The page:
Joint degree students must take two of the following four courses: NEU 501a, NEU 501b, NEU 502a, or NEU 502b. Additionally, all students in the joint program are expected to participate in the neuroscience seminar (NEU 511), which meets several times per semester.

General exam

Prior to the general examination, students must select a Ph.D. adviser affiliated with the Princeton Neuroscience Institute. Students are required to take and pass their general exam in their home department.

Dissertation and FPO

Students must carry out original research toward the dissertation with a core, associated, or affiliated Neuroscience Institute faculty member. In addition, at least one member of the student’s dissertation committee must be a core faculty member of the Princeton Neuroscience Institute, and the student’s Ph.D. dissertation research should have a connection to neuroscience. 

Program Offering: Certificate

Program description

Neuroscience is a highly interdisciplinary scientific domain that depends critically on close
contact with other fields of inquiry. This is due to the fact that methods for studying the brain
often rely on techniques imported from other disciplines, and conversely, insights about the
brain are often useful for framing new lines of inquiry in other disciplines. As a consequence of
this interdisciplinarity, there is a large and growing demand for neuroscience coursework and
research experience from across the sciences, engineering, and the humanities. Additionally,
there is growing recognition that neuroscientific expertise is a useful asset in a wide variety of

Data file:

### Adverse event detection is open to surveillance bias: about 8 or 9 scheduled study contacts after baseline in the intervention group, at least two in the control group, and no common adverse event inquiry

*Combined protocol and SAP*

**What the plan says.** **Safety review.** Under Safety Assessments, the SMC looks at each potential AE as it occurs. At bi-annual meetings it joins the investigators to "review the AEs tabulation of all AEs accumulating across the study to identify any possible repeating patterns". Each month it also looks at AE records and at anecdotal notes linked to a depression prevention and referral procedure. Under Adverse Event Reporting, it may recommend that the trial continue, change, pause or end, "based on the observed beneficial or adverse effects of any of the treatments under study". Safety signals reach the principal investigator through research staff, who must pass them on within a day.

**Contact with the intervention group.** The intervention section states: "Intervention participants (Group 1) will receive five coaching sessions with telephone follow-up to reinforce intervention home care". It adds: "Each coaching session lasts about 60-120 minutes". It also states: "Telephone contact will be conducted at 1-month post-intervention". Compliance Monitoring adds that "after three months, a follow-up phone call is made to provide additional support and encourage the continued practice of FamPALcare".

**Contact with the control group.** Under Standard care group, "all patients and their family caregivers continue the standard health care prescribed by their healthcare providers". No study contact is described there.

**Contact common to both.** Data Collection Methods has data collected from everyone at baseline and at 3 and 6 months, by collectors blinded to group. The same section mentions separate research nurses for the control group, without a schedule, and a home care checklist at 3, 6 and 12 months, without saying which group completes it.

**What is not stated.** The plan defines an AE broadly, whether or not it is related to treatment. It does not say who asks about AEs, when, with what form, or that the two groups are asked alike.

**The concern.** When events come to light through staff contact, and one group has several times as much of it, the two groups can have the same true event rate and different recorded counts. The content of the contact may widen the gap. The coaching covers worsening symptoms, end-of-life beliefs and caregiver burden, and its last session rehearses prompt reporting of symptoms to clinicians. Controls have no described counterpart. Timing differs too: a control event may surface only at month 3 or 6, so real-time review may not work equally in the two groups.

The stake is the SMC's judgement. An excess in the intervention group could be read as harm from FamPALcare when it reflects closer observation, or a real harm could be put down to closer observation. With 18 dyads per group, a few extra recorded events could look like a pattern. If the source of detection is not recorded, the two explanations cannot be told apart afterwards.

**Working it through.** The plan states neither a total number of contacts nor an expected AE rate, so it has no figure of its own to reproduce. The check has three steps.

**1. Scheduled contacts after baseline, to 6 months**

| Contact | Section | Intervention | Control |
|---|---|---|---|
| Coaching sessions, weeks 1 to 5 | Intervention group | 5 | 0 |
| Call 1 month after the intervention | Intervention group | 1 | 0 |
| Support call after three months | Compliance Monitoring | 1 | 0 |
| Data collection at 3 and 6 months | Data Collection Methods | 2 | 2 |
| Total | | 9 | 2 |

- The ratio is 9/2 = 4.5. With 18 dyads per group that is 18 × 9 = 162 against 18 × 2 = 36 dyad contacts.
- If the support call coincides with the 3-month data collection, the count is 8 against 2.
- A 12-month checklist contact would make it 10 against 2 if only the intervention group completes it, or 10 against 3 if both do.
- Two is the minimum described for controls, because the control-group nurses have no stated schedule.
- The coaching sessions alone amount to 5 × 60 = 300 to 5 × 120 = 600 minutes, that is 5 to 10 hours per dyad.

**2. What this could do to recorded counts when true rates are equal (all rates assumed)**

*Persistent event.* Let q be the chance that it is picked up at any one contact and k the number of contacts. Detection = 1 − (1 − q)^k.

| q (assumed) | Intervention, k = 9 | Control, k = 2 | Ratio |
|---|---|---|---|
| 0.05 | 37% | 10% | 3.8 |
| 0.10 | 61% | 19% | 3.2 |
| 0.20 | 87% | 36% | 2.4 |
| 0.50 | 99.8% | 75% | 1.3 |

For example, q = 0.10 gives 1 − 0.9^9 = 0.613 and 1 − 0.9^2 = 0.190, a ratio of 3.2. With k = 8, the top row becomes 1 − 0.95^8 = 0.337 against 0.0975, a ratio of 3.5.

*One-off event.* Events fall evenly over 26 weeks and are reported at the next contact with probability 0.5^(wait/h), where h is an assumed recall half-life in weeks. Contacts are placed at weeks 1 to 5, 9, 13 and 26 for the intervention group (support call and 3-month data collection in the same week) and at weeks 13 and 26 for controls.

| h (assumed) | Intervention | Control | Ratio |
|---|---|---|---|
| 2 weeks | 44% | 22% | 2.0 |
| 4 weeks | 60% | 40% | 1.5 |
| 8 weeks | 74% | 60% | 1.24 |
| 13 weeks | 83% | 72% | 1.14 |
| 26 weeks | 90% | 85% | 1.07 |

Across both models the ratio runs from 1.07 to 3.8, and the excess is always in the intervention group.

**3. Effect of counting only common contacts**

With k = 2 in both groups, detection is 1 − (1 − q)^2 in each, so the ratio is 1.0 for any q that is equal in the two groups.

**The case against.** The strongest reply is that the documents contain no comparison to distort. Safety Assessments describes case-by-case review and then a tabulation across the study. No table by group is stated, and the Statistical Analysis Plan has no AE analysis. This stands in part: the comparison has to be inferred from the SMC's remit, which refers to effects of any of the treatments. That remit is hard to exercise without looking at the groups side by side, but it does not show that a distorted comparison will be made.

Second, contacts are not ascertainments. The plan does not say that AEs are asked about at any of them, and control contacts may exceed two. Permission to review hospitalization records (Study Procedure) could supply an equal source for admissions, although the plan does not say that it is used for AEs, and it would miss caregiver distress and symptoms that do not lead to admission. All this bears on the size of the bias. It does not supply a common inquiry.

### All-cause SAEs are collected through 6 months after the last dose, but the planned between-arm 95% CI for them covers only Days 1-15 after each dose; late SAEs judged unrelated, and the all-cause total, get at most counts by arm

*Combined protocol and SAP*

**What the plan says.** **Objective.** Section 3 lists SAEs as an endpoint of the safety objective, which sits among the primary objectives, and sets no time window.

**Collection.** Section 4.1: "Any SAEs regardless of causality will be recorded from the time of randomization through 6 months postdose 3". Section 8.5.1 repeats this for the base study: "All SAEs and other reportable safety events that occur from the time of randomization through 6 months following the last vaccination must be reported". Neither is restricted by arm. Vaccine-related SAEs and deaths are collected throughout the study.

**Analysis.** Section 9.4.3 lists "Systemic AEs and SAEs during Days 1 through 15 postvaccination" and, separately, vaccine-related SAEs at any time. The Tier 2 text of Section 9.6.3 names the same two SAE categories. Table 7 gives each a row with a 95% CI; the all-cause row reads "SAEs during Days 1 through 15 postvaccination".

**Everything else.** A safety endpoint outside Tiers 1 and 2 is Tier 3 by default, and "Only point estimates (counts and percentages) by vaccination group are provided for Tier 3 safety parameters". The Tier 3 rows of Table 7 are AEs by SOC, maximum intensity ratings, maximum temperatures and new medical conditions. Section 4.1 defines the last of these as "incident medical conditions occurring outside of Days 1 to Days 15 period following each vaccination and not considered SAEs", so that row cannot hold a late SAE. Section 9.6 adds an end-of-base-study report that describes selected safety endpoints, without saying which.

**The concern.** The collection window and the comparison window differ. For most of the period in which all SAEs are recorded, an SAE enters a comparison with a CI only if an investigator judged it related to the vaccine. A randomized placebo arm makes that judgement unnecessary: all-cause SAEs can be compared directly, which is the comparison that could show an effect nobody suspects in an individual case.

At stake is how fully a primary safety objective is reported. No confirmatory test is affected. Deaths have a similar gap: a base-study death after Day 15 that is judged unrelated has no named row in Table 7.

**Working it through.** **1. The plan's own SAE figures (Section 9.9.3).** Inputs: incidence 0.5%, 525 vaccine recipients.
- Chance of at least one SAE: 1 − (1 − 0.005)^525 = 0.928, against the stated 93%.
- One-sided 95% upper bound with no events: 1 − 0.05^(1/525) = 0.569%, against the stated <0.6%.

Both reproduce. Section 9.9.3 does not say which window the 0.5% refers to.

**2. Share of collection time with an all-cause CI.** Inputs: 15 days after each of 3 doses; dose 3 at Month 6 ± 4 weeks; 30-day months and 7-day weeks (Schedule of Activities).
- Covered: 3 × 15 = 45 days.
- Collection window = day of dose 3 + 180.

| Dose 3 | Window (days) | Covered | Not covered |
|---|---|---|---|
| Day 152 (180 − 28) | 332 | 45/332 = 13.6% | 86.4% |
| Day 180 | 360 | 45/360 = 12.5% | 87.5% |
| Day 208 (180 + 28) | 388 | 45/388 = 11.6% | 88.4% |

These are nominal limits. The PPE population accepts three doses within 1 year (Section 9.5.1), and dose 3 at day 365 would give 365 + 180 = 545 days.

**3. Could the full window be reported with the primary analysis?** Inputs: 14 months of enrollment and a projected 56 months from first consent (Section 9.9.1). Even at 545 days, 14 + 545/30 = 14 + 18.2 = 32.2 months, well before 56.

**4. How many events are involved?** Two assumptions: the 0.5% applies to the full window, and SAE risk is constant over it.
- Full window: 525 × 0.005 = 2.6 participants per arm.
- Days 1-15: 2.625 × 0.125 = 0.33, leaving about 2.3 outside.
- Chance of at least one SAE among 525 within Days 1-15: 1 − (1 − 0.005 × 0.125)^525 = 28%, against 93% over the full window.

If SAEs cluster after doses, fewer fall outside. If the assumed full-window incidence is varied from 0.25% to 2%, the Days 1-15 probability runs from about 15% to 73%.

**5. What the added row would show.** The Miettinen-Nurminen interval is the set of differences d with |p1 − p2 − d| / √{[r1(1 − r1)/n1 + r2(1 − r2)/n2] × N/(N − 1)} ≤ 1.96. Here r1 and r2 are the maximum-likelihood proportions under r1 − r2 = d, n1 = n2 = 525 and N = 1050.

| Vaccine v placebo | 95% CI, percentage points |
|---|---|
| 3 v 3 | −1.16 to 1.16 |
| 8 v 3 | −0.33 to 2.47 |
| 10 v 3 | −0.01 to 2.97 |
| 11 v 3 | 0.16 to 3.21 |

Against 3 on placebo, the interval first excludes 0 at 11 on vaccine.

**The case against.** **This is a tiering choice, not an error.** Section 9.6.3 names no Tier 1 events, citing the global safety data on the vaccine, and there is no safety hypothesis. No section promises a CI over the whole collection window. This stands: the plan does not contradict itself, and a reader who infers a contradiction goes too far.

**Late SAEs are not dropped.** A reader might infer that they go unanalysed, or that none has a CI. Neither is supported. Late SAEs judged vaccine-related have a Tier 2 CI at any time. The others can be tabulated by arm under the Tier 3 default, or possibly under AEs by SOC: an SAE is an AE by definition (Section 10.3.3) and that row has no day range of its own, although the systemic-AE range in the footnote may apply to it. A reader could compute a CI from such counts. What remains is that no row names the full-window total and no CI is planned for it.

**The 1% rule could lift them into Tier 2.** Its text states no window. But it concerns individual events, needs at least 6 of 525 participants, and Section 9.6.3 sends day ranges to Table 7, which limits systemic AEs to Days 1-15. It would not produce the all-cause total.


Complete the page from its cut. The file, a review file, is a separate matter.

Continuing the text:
professional settings, ranging from law and public health to biomedical engineering and artificial
intelligence. The graduate certificate in neuroscience is designed to formalize training of
graduate students in neuroscience, and to recognize the achievements of students who have
undertaken comprehensive training in these topics, both through formal coursework and through
research in their respective subject areas.

The graduate certificate welcomes participation from across the University in any field that
makes contact with neuroscience as part of scholarship. The requirements include two graduate
courses (one core course and one approved elective course), attendance at the neuroscience
research seminar series, and one chapter of neuroscience research incorporated into the
dissertation. Upon completion of the program, the certificate is recorded on the student’s
transcript, and the student is also presented with a physical certificate issued by the Princeton
Neuroscience Institute Director(s). Actively enrolled Ph.D. students who are not enrolled in the
Neuroscience Ph.D. program or Joint Degree Program are eligible to apply.

Dissertation and FPO

The final requirement for the certificate is that the student’s dissertation research must include
one chapter of neuroscience research. The student’s thesis committee and dissertation defense
committee must include at least one core faculty member of the PNI and email the
Neuroscience DGS certifying the inclusion of neuroscience research in the dissertation. In all
cases, the DGS will review the email and confirm that this requirement has been met.

Additional requirements

To earn the certificate, students must complete four requirements: (1) take for credit and earn a